I’m pretty sure most people know that my sweet son Beckett has Down syndrome, if you didn’t you do now. It’s a topic that makes some people feel uncomfortable, usually because they don’t know anything about Down syndrome and I understand that. Most people are kind, supportive and loving – the odd person (believe it or not) is rude, ignorant and insensitive.
Beckett was diagnosed with Down syndrome when he was five days old. He’s healthy, loving, smart and kind – he lights up our lives – everyone who meets him falls instantly in love. We knew nothing about Down syndrome but we quickly became experts, as did our family and friends. We didn’t know anyone with Down syndrome, now we know lots of people. Beckett changed a lot of things for us, all for the better.
Some facts about Down syndrome:
- Down syndrome is named after John Langdon Down, the British doctor who described the syndrome in 1866.
- It is a chromosomal anomaly, or mix-up, in the genetic blue-print that occurs at conception.
- Individuals with Down syndrome have an extra #21 chromosome, the medical term is Trisomy 21.
- Approximately 1 in 547 live births is a child with Down syndrome.
- Children with Down syndrome have some physical, intellectual and emotional developmental delays.
- Children with Down syndrome may also have other medical conditions.
- Physical characteristics may include almond-shaped eyes, a single palmar crease on one, or both hands and small facial features.
- Down syndrome is not related to race, religion or socio-economic status.
- Children with Down syndrome share more similarities than differences with other children. They learn, laugh, play and want friends just like all children.
- Individuals with Down syndrome benefit from loving parents, early medical and educational attention and positive public attitudes.
- Children with Down syndrome have a full complement of emotions and attitudes, are creative and imaginative in play and pranks, and grow up to live independent lives with varying degrees of support and accommodations needed.
On standard IQ tests, children with Down syndrome most often score in the mild to moderate range of mental handicap. These tests do not measure many important areas of intelligence and one will often be surprised by the memory, insight, creativity, and cleverness of a child with Down syndrome.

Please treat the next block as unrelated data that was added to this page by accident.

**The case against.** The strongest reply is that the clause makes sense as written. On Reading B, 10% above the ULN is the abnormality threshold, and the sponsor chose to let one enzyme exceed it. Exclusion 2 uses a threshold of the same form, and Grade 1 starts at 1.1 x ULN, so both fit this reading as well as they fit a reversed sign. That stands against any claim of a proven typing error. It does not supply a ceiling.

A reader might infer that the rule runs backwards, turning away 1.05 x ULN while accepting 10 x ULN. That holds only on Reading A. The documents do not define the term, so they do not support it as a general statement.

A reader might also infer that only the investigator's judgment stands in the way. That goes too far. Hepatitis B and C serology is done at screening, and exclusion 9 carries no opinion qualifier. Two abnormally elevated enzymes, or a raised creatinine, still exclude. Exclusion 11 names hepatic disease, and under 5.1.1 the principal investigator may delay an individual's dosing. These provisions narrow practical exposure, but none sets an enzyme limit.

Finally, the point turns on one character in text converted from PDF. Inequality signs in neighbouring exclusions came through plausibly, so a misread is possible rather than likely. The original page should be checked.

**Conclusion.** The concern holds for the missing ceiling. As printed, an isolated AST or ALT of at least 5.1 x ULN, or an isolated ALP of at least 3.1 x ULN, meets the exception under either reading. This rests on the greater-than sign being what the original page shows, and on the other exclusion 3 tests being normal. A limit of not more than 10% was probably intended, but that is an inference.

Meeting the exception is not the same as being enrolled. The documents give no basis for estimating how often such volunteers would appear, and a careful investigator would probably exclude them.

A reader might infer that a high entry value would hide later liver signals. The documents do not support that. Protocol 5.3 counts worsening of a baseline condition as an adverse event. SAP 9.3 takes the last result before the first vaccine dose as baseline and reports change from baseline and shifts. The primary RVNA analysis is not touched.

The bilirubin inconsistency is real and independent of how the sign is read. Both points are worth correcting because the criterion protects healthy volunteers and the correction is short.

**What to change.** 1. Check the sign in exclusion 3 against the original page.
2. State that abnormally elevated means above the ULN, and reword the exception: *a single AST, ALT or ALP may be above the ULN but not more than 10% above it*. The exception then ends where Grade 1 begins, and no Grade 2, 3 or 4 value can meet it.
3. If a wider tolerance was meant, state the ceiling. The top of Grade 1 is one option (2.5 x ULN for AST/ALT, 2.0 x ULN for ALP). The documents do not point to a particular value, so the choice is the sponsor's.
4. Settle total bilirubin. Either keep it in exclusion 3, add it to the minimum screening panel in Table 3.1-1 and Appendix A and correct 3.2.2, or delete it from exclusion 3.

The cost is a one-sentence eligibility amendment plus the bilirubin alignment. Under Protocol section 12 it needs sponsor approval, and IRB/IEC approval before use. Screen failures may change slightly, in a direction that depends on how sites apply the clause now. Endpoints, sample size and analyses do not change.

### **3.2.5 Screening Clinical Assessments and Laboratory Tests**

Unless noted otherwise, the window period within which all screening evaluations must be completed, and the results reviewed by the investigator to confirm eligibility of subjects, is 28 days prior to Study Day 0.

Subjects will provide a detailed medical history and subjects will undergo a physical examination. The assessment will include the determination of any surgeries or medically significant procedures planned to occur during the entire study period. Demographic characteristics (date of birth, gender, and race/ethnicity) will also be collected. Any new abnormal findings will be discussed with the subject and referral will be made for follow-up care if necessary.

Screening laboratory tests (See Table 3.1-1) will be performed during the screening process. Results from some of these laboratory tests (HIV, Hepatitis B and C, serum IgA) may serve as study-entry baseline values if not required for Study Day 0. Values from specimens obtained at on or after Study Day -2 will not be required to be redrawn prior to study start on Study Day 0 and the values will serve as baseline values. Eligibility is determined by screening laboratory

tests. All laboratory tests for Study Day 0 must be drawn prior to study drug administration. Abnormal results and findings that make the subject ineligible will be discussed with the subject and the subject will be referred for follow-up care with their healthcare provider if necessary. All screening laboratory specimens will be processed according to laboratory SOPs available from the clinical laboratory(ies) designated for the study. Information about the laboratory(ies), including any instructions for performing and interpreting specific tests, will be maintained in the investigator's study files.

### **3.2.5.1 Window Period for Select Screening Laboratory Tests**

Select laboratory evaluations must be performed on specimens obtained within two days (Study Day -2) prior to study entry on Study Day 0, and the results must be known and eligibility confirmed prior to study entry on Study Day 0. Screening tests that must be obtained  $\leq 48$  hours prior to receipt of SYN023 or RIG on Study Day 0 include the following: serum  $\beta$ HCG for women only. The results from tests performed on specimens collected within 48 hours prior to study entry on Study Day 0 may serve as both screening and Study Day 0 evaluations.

Thousands of young people with Down syndrome across the country are quietly going on with their lives and transforming their communities by just being there. They have dreams and the determination to reach their goals. They learn in regular classrooms in their neighbourhood schools with the children who will one day be their co-workers, neighbours and adult friends. Young adults hold diverse and meaningful jobs, maintain their own households and make significant contributions to their communities.
Some things that really irritate me:
- Use of the word retarded, especially when used to insensitively describe something stupid
- The term “Downs kids” they are not “Downs kids” they are children who happen to have Down syndrome
- People who say “They’re such happy people” I’d like to think that my child being happy is because we love him not because he has an extra chromosome.
- People who assume and don’t ask questions, if you are uncomfortable around someone with special needs just ask questions to become better educated – trust me, parents are more than happy to have a thoughtful discussion about their child.
We’re all vulnerable to challenges, no one is immune, no one lives a perfect life. My dreams for Beckett are the same dreams you have for your child, I want him to be happy and healthy – I want him to be everything he wants to be. When I look at my kids I feel so much love and happiness, my children hold my heart – nothing makes me happier.
My Favourite Book
“Babies With Down Syndrome”
Buy it here